Once you’ve thought through what you want to communicate, the next step is to let people know that you exist. The easiest way to boost awareness is to enlist the help of your current attenders. Create a post about your upcoming Easter service on your social media pages. Ask your current attenders to share your posts to their own pages. 

This works even better if instead of just hitting the “share” button, they add a personal anecdote about their experience with your church. 

Boost Your Visibility on Facebook

If you have some money in your budget, I’d recommend boosting your post as a Facebook and Instagram ad. Once you make a post on your Facebook page, you’ll see a “boost post” button. Click the button and Facebook will give you a series of options to promote your service. You can specify who you want your ad to appear to (such as people in your local area or friends of those who like your page), how long you want the ad to run, and how much you want to spend to reach people.

Engage with People on your Church Facebook Page

Begin now by posting regular content on your social media pages. This will help both keep your regular attenders connected and growing AND help engage new viewers with your content. Have someone from your church leadership team go live on Facebook each day for a daily dose of encouragement, or to share ideas for staying connected and growing spiritually.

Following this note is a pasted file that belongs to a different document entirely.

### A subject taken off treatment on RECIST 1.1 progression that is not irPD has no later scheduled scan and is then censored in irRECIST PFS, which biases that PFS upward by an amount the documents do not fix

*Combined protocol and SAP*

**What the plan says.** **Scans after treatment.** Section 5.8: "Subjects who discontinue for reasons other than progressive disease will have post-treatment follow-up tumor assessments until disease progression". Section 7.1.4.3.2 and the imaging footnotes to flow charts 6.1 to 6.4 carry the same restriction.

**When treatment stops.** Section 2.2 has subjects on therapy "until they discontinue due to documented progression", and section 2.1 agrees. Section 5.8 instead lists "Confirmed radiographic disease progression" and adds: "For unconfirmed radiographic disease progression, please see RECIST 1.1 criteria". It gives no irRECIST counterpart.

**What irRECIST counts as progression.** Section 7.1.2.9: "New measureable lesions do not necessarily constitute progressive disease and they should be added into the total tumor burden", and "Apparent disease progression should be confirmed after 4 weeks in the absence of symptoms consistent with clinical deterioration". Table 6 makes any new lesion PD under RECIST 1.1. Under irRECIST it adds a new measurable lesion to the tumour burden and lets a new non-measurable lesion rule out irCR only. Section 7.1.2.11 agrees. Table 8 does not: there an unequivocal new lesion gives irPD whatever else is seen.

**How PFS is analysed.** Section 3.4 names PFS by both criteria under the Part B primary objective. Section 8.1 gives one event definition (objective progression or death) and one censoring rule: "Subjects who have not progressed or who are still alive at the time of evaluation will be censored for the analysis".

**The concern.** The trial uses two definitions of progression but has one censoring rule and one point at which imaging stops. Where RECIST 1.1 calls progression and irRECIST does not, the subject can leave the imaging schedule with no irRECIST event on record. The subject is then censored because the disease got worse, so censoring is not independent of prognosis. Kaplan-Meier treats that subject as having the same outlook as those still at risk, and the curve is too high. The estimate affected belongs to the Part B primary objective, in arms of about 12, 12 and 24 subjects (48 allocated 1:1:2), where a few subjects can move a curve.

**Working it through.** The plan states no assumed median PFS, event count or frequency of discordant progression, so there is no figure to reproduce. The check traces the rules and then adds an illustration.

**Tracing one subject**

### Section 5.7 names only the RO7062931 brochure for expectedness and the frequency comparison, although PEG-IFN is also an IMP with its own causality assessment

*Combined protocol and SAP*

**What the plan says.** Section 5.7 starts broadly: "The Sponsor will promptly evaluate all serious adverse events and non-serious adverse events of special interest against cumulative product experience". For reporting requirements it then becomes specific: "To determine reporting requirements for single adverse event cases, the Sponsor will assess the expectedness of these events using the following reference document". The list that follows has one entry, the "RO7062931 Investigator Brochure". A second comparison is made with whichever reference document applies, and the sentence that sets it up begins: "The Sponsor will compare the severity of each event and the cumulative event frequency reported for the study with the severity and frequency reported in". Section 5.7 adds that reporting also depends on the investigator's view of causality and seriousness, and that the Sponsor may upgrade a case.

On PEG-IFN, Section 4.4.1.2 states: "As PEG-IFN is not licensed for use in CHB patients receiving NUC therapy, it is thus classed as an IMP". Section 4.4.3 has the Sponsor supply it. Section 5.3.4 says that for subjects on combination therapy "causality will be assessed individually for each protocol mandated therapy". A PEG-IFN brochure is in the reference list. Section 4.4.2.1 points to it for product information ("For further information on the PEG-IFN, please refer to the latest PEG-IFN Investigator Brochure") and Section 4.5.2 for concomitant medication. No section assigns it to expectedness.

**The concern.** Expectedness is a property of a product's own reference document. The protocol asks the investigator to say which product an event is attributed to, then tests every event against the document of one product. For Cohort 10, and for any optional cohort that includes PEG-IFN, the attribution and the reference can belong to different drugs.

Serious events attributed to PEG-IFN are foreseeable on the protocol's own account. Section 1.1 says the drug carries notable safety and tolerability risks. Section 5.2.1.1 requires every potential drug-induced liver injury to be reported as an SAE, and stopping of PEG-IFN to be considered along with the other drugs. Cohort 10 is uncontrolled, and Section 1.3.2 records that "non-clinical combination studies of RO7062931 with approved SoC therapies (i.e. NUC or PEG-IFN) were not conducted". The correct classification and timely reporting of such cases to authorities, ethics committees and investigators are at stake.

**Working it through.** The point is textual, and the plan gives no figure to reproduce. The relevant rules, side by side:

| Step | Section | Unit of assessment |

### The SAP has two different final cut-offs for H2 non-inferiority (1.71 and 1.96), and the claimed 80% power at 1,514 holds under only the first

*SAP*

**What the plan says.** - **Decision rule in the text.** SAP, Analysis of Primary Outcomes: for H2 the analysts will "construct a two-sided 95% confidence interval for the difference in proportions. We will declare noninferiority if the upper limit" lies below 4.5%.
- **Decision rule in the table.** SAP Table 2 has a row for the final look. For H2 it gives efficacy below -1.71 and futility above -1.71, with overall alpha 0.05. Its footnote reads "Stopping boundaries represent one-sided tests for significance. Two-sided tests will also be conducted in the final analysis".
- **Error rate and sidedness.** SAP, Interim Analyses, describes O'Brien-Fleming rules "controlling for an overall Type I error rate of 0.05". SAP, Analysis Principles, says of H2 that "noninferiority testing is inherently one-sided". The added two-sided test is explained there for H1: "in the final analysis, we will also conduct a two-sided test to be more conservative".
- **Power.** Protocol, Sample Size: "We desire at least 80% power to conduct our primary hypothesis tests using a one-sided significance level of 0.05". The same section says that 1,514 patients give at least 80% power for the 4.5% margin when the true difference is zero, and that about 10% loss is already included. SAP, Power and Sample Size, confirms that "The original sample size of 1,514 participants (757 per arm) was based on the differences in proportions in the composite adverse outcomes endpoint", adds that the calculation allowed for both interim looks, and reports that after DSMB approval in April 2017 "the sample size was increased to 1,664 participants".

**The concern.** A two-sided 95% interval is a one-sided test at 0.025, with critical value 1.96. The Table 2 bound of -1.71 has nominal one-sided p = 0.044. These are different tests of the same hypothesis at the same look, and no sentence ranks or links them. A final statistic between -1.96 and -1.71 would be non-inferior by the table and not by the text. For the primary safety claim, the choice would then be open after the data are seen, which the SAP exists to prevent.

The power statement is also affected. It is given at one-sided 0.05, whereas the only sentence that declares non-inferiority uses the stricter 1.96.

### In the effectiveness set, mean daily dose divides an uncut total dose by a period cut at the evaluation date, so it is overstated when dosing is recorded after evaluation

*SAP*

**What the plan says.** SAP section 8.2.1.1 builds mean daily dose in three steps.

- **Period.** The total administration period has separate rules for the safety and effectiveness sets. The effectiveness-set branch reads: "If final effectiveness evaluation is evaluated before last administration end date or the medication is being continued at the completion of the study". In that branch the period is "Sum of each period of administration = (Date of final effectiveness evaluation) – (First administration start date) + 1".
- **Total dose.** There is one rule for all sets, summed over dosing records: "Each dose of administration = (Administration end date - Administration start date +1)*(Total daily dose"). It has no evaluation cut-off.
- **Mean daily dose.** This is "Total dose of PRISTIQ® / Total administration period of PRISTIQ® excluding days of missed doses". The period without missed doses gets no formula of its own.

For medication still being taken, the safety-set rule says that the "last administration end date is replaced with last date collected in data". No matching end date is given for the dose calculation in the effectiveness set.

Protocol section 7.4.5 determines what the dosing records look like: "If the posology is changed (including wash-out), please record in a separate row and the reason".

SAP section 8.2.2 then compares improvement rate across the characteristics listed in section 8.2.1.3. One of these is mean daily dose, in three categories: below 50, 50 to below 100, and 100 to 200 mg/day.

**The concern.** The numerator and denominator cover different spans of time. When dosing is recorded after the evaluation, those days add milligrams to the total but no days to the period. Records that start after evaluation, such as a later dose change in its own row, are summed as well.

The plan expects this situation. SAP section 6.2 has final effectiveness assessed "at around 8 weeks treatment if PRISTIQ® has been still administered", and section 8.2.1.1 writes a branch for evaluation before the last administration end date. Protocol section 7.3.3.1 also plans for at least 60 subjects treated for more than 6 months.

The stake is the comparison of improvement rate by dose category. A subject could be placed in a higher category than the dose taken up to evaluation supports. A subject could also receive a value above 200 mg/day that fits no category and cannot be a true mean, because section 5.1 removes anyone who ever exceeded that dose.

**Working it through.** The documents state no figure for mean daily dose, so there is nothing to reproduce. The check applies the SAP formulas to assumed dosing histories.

Another idea is to create a holy week journey for your members with specific content, scriptures and prayer points posted daily in the week leading up to Easter Sunday.  

Encourage Members to Host a Facebook Watch Party on Easter Sunday 

A watch party is a co-watching video experience. A host creates a Facebook watch party and invites friends to join him or her. Everyone in a watch party watches the same moment in the video at the same time, and group members can comment on and react to the content in the video.

Let’s say you go live with your Easter service on your Facebook page. A member can navigate to the video, click share and choose the drop-down option “watch party.” From there the member can start a watch party on their own Facebook page or share it to a group page that they are a part of. 

The more your members interact with and post about your online service and personally invite friends to join them, the more people scrolling the Facebook news feed will see your service. 

PLAN YOUR EASTER SERVICE 

Your Goal: To get someone that watches your service to make contact with you  

Now is the time to begin planning your Easter service. As much as you want to equip and encourage your church members, choose this service and create it specifically for someone that may be tuning in for the first time. 

As I mentioned above, what makes people curious about what you have to say is the belief that it can help them survive or thrive. Build your entire service – your worship, your announcements, your message – around this idea. 

For example, if you begin by talking about the fact that we all have a sin problem, you’ve probably already lost your audience. 

However, if you begin by talking about the stress and anxiety people are currently feeling and the need to resolve these feelings, then you’ve aroused curiosity and your audience is open to hearing more.